Outdated Regulations – Is There No Expiration Date?
With regulations that have been on the books for 40 plus years, it would seem that regulations never expire. And, that was the case, but not anymore. In 2017, House Bill 50 changed that.
According to the Department, “House Bill 50 … requires that an ordinary administrative regulation will expire seven years after its last effective date. An administrative regulation that has a last effective date prior to July 1, 2012 shall expire on July 1, 2019.” Ky. Dep’t of Revenue, Tax Alert (May 2017).
What this means is that many tax regulations will expire in 2019! Fortunately, “The bill provides a process for Executive Branch agencies to certify to the legislature the reasons for not letting a regulation expire.” Id. And, the Department “will evaluate its existing regulations to determine how many we will certify to the legislature and keep in existence.”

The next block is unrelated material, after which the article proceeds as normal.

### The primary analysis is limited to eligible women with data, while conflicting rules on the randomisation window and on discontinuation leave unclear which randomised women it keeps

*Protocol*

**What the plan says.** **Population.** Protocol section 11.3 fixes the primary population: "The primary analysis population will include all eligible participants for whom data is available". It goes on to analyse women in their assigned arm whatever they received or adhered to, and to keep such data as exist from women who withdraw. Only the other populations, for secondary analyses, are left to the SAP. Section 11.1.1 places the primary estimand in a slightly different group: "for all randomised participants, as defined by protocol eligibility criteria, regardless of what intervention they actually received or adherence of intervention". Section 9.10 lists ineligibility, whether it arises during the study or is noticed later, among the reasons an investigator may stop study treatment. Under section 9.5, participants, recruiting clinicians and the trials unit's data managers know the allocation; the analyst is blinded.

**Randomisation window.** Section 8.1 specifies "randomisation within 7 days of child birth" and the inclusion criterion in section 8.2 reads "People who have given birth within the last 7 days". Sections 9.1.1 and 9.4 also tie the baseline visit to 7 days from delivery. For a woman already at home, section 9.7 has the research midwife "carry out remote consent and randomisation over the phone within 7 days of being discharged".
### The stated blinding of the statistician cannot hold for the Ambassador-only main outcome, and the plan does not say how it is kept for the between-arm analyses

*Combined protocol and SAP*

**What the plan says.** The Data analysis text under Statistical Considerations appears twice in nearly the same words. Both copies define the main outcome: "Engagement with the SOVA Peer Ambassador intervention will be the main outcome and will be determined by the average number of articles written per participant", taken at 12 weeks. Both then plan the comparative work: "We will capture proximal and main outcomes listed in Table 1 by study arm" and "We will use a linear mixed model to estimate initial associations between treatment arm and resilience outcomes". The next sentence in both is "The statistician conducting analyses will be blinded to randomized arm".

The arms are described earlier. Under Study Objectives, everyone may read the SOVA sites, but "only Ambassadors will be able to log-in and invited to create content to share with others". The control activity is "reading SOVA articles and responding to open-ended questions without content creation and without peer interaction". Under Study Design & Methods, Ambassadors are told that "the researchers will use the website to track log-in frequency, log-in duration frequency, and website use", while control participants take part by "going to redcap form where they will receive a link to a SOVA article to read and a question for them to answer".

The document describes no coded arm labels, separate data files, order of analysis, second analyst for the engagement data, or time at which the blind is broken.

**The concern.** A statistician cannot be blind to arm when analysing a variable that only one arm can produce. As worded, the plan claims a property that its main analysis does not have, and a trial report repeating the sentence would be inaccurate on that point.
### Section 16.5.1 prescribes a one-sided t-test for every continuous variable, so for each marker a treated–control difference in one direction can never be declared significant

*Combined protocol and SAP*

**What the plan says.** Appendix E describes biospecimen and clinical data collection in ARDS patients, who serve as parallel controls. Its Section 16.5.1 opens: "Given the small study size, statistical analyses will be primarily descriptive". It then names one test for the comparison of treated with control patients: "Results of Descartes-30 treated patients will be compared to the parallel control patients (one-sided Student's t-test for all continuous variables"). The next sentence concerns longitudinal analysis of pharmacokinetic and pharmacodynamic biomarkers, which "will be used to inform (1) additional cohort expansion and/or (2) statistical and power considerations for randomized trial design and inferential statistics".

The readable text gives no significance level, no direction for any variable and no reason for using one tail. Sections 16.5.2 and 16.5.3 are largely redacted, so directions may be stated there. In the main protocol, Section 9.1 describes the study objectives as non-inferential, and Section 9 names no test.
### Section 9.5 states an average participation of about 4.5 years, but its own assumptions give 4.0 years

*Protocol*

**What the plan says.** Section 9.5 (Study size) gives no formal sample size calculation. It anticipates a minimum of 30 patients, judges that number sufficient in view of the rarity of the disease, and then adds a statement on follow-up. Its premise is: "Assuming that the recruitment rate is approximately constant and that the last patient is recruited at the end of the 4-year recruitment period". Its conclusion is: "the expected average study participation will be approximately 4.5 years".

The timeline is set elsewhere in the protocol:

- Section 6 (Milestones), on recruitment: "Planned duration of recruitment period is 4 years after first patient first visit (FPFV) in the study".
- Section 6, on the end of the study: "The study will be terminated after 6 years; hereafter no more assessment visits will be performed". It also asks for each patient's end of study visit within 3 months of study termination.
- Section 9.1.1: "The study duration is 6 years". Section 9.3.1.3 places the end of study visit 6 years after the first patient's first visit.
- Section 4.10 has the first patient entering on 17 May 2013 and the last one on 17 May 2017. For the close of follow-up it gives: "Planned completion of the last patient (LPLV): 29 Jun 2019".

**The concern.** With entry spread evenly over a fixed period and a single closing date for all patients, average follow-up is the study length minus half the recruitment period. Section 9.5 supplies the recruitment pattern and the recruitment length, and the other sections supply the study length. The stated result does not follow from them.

As the Department has recognized, regulatory guidance is important to taxpayers and their advisors. So, it would seem that tax regulations should not only be reviewed as to continuing relevance but should also be updated to make them even more useful.
Improving Regulations – Add Examples!
One way that the usefulness of tax regulations may be improved is by providing examples. There was a period of time when examples could not be used in tax regulations because they were often considered to be demonstrative, non-exclusive lists. However, this changed in 2010, when KRS 131.130(1) was amended to allow the use of examples “[t]o assist taxpayers in understanding and interpreting the tax laws…includ[ing] demonstrative, non-exclusive lists of items….” KRS 131.130(1).
Given the 2010 statutory authorization to use examples, it would seem that when it evaluates its existing regulations, the Department should consider amending certain regulations to include examples.
Ongoing Need for Tax Regulations
Unlike some fields in which regulations are hated, tax is an area in which taxpayers and their advisors value them. In the next couple of years or so, it can be anticipated that tax guidance in the form of regulations should be more readily available.
This is a modified version of Mark A. Loyd’s regular column, Tax in the Bluegrass, “Updated Kentucky Tax Regulations on the Horizon” which appeared in Issue 4, 2017 of the Kentucky CPA Journal.